Network convergence is defined as the use of multiple communication modes on a single network that offers convenience and flexibility that are not possible with separate infrastructures. As we look ahead to 2018 and beyond, the attributes of a solid converged network are flexibility, reliability and cost savings. While widespread deployment of 5G is still a few years off, there is much to be done behind the scenes to ensure networks are ready for the change.
The ubiquitous need for bandwidth in our Internet-centric
world has driven landline networks, as well as more recently deployed wireless
networks, to network convergence. In the future, all networks are moving toward
delivering high speed digital data from a data or processing source, through a
high bandwidth or “broadband” network, to a wireless distribution point and
reverse for the upstream.
Now and in the Future
The next wireless network architecture evolution is
4G/LTE densification and 5G wireless.
This evolution is a convergence of the physical assets of fixed networks
and wireless access points. For
example, in North America, LTE coverage is relatively ubiquitous. Wireless “coverage” is complete for all
intents and purposes. The issue, as
consumer demand for data increases, is capacity. Wireless capacity can be increased in several
ways: better modulation techniques, more spectrum or spatially. 4G/LTE densification and potentially 5G
mobility create more capacity spatially.
More small cells closer to each other (250 meters) means that there are
less users at each access point, which effectively creates more bandwidth per
square meter. The promise of fixed
wireless 5G in the sub 6 GHz range and millimeter wave band (i.e. 28GHz)
creates more bandwidth with additional spectrum as well.
When we think of convergence, we generally are
considering these three types of networks and their typical configurations:
the multi-service organization or legacy community access television network,
there is a headend connected via router to data centers. The network consists of a high bandwidth
hybrid fiber coax network. At the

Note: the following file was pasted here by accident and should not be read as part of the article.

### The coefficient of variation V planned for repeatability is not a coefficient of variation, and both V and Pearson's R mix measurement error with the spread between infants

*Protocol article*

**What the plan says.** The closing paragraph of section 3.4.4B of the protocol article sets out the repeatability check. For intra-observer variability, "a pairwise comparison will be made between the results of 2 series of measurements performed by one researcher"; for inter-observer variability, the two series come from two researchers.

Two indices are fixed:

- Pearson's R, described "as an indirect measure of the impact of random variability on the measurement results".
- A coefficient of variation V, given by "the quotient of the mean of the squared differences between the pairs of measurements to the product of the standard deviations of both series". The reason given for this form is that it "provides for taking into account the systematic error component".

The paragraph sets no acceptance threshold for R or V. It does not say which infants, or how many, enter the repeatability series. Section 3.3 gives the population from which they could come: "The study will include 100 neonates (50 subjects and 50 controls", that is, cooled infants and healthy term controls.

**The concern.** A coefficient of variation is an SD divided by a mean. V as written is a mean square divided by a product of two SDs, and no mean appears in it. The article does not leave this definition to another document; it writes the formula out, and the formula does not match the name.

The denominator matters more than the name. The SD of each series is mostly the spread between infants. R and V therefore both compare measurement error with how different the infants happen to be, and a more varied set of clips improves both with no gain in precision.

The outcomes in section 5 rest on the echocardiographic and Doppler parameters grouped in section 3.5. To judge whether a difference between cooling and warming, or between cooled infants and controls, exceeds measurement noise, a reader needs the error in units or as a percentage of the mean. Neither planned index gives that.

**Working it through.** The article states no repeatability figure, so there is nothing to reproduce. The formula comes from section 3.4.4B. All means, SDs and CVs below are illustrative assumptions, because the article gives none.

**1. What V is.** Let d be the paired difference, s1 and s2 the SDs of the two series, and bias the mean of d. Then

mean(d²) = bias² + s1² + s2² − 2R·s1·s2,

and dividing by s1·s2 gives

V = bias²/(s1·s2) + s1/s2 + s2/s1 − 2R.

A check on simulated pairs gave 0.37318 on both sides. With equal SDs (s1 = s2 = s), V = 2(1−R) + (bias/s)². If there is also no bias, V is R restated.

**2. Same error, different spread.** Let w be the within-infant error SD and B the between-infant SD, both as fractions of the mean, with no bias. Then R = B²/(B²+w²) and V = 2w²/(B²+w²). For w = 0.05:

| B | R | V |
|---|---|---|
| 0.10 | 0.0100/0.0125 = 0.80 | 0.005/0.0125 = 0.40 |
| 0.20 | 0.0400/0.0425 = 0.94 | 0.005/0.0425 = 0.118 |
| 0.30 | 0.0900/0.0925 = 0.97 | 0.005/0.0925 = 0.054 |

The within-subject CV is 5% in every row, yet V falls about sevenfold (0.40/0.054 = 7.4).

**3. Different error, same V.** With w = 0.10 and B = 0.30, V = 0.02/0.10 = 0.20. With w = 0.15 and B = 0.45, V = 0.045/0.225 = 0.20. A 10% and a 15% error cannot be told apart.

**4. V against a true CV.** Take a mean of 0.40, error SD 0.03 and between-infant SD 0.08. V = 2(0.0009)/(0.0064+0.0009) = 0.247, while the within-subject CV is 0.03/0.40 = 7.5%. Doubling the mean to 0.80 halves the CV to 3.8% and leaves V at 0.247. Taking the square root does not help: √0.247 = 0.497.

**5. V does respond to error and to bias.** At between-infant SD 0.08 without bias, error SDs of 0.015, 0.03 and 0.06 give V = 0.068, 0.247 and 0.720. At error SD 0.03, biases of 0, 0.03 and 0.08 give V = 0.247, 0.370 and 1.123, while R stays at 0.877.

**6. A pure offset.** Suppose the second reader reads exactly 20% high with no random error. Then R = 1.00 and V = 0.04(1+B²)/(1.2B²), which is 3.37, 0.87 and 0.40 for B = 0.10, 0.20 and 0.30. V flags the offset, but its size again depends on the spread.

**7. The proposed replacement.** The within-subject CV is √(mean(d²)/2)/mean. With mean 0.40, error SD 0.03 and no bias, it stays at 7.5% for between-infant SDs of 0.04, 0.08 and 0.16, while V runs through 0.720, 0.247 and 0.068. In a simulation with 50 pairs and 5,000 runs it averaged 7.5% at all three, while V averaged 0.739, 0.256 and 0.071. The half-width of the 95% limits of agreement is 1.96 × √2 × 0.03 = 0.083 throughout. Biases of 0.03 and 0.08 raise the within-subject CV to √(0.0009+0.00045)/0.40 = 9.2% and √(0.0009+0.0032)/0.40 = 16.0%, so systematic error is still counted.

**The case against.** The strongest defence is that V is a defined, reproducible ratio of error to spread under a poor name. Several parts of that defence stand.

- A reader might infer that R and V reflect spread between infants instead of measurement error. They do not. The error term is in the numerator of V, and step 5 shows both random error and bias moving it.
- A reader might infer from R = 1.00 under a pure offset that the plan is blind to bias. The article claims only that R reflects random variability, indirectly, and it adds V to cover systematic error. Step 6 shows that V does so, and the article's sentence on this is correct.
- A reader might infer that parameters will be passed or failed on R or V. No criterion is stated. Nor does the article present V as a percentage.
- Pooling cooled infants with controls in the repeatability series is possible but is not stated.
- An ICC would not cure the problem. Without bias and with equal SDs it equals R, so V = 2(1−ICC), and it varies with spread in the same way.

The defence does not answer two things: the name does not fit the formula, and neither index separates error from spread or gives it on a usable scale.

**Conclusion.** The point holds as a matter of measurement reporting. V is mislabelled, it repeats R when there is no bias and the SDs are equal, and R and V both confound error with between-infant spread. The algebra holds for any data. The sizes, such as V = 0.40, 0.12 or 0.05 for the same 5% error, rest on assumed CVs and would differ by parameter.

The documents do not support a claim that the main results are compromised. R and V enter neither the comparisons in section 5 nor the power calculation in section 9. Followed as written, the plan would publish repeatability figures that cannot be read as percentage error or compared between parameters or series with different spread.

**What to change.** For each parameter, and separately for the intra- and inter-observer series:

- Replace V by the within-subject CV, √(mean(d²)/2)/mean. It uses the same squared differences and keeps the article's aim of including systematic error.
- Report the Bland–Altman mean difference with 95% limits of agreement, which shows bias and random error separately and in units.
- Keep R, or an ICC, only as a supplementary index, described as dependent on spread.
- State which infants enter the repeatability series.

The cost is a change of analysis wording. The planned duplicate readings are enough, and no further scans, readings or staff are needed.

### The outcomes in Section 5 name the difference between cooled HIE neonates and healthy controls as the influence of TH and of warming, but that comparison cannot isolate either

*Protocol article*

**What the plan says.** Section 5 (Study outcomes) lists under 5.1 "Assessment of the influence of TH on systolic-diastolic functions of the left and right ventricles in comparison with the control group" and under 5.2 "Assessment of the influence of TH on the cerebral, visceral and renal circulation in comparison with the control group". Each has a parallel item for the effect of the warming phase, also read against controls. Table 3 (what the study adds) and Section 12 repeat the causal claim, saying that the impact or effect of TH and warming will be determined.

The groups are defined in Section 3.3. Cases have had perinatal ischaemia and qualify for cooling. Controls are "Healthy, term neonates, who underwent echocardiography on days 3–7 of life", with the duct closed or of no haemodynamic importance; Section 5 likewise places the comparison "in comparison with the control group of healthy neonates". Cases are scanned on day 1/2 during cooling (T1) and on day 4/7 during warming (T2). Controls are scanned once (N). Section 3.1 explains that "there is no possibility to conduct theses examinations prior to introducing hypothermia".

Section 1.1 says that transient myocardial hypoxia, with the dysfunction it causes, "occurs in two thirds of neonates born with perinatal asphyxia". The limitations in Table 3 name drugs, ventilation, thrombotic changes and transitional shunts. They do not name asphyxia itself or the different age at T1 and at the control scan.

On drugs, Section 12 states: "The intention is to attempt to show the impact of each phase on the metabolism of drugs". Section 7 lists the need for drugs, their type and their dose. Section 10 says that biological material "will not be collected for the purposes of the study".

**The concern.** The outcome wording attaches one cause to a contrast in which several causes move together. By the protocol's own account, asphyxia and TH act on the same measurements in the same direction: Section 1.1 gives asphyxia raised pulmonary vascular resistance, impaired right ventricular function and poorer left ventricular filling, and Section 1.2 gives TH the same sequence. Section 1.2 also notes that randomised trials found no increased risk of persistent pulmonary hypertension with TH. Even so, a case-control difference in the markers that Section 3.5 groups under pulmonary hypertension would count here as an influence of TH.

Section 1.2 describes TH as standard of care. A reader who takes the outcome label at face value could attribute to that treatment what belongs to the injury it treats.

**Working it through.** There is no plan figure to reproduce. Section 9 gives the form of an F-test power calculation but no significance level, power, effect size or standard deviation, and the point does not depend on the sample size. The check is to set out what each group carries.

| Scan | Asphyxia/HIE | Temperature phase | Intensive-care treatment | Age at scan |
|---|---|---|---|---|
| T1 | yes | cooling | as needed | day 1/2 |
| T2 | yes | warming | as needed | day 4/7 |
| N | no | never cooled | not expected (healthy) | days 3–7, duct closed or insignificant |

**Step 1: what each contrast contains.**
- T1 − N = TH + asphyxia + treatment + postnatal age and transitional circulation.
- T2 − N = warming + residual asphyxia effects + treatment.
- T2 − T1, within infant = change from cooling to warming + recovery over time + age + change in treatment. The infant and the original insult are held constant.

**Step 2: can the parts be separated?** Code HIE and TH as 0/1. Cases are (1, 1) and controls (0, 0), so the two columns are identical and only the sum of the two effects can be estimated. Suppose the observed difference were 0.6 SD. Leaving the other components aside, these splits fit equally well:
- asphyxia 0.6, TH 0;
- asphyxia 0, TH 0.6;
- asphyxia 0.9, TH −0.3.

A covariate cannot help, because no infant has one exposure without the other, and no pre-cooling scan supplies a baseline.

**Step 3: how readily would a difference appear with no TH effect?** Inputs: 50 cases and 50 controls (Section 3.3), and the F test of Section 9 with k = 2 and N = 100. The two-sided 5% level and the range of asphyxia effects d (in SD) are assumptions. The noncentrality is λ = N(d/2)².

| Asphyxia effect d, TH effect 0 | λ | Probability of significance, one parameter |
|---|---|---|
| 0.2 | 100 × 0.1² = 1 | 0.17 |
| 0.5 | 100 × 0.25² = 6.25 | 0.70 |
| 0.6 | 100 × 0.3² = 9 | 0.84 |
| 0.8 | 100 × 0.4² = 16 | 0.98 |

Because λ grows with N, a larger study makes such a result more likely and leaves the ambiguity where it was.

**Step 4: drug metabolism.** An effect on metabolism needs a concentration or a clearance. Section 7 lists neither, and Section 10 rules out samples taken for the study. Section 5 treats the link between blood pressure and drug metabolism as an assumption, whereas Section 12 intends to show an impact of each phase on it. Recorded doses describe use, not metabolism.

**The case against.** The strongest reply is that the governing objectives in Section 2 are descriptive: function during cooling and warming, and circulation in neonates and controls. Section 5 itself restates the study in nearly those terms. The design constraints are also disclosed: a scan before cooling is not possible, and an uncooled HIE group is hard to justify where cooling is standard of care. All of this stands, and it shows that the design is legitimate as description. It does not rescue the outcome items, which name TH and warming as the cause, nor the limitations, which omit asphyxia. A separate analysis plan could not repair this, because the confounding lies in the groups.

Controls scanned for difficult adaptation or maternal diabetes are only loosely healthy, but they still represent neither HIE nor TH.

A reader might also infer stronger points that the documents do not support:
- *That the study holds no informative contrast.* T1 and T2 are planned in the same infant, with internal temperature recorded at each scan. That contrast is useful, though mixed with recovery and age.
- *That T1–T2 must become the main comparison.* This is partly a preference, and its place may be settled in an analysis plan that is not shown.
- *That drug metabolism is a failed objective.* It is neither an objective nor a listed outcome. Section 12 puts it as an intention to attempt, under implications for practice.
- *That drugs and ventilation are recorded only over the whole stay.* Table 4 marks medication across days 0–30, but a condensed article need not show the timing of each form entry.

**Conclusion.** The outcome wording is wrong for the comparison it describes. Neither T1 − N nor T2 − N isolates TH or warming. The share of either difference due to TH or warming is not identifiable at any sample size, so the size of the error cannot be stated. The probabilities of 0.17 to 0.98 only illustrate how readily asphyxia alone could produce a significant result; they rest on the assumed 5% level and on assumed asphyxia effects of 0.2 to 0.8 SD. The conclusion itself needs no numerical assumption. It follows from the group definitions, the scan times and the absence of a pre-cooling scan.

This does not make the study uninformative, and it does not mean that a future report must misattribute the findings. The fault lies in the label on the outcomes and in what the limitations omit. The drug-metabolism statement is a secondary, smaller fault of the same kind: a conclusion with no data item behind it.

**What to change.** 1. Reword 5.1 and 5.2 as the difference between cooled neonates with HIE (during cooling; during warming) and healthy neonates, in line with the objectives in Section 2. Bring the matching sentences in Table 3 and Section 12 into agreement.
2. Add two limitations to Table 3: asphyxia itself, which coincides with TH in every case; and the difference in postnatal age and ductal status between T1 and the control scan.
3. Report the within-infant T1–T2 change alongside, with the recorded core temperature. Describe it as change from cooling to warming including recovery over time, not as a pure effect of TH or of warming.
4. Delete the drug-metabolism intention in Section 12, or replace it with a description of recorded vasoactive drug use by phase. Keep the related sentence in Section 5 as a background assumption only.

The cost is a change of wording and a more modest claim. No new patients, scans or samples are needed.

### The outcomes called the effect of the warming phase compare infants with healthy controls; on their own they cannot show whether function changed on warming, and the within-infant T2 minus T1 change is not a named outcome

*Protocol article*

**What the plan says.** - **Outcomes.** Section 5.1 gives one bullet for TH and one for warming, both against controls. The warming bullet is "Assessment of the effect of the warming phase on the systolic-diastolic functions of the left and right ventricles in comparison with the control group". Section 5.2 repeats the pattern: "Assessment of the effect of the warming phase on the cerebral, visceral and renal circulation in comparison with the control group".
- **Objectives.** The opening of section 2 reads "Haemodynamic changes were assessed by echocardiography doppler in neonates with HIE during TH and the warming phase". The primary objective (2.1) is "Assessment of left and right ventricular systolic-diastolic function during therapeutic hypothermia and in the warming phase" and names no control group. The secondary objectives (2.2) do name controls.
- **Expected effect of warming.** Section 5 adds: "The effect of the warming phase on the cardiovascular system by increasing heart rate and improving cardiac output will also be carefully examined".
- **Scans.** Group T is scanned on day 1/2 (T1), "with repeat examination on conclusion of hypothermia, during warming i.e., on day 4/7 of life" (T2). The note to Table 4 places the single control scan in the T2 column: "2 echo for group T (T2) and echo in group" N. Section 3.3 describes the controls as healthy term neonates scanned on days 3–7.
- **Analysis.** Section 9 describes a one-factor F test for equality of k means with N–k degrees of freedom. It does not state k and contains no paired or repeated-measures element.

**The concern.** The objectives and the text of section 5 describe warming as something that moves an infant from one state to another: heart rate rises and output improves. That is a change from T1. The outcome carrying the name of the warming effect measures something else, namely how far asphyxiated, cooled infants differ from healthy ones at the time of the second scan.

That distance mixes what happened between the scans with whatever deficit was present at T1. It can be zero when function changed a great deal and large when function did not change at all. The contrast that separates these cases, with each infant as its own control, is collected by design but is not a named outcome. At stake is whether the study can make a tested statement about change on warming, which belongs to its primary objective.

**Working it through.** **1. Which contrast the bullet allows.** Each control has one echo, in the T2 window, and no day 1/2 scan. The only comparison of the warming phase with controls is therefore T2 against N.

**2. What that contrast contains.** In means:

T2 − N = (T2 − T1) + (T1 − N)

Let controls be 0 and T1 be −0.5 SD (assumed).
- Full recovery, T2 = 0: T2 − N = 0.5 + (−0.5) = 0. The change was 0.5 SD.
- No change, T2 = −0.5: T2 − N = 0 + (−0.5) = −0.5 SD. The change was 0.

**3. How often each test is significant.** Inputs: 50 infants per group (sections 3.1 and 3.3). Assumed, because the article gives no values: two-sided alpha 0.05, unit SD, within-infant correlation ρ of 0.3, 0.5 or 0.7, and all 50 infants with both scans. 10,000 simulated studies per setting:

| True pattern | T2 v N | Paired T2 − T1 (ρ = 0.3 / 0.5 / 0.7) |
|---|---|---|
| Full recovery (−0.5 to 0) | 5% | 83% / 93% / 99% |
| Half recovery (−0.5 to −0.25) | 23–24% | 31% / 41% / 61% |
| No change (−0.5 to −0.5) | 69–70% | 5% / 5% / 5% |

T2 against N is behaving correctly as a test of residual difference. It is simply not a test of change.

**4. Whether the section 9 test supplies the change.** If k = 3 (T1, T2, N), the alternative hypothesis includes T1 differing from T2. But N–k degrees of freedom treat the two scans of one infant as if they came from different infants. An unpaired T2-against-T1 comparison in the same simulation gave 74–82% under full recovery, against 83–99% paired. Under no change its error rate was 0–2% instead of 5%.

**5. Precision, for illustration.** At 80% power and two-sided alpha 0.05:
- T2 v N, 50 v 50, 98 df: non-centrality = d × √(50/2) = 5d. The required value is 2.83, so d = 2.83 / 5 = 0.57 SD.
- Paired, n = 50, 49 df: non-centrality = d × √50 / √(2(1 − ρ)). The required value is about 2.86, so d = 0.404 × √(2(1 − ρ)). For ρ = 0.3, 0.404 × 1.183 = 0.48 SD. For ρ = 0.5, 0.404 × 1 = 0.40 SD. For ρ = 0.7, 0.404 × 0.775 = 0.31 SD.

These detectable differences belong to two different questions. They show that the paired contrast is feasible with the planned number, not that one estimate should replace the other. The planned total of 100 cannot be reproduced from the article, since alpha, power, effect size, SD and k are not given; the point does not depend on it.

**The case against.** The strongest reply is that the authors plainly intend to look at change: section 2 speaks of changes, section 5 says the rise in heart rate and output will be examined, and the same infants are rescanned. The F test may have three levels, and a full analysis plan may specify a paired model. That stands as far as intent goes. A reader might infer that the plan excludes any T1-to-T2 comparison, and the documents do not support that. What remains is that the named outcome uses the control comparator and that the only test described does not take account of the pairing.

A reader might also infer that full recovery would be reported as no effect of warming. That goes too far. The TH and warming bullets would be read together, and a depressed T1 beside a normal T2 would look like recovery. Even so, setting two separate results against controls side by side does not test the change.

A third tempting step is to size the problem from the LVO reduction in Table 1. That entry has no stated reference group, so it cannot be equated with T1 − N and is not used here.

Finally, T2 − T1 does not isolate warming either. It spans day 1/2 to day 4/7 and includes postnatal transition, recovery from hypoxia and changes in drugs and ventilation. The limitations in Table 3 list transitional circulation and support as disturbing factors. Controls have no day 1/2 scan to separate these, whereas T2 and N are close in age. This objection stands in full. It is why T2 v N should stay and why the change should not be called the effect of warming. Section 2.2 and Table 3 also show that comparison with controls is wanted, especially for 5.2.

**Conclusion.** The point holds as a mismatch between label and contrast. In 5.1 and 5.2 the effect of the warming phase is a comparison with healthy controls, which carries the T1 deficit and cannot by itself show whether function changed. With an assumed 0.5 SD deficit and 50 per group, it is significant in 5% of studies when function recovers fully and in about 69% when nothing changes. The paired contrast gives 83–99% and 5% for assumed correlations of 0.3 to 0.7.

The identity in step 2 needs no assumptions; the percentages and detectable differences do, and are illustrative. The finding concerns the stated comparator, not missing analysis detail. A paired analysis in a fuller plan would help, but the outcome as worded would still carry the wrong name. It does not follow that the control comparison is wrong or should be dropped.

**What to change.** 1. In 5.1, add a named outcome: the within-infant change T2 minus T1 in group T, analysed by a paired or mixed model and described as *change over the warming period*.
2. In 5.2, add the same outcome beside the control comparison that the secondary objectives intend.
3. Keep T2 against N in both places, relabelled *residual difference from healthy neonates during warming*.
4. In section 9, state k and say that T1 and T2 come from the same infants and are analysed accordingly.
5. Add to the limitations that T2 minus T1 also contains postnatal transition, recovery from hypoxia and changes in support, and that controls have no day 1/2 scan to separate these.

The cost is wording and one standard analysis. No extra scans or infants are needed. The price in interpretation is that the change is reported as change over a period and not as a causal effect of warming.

consumer/enterprise end of the network, the obvious trend is toward Wi-Fi
wireless connectivity in the home or in the office.
legacy telephony networks, central offices or mobile switching centers are
connected via high speed routers to data centers and other switching
centers. The legacy telephony network
consists of a legacy copper network, a version of FTTN (fiber to the node)
supporting some form of advanced DSL service or an fiber to the home
network. As in the HFC example, home and
business routers and Wi-Fi are typically activated.
traditional cellular network is comprised of a network of macro cells, each
independently powered and interconnected by a backhaul network of varying
types, inclusive of fiber, HFC, copper and microwave.
These three different networks all look different when
deployed due to the need to meet different communications applications. Now
they are all beginning to resemble each other to the point the networks can and
will merge into one, saving operator OPEX and CAPEX as equipment requirements
also become identical. This is network
convergence. It not only drives the networks toward looking the same, but CAPEX
will be reduced as manufactures and NFV/SDN (network function virtualization/software
defined networks) become standard.
CLICK TO TWEET: What are the three necessities for a network in 2018? Our John Chamberlain has the answer.
Network Requirements for Convergence
In a converged network, three things are required, one
of which we’ll talk about here:
The requirement for power at every wireless access point is essential, but often assumed as available or
even forgotten until the completion of network planning. Each legacy telecommunications network has
different powering considerations. But make no mistake: the requirement for
power in a converged network is real, and the importance cannot be overstated.
Legacy telephone networks, where twisted pair still exists and
maintained, can provide low levels of power for small cells. In general, for a
converged network, legacy telephony networks require utility power to be
acquired unless a wireless access point is collocated at a power cabinet.
FTTH PON networks simply do not have this access to power, apart from
the installation of a utility drop and meter installation. While a utility drop can be acquired at
reasonable cost, and perhaps in a reasonable timeframe, the installation of a
utility drop at hundreds or thousands of access point locations will quickly
become both an economic burden as well as a project bottleneck.
Estimates are that 80 percent of HFC plant miles have network power
availability due to the power on the coax.
Coax in many cases runs parallel as a back-feed from an optical node
thereby creating power availability even in fiber portions of the plant. In most cases the power availability is more
than adequate for Wi-Fi hotspots or small cells.
Two more attributes
are needed for successful convergence: backhaul and site acquisition. We’ll
explore those in Part 2.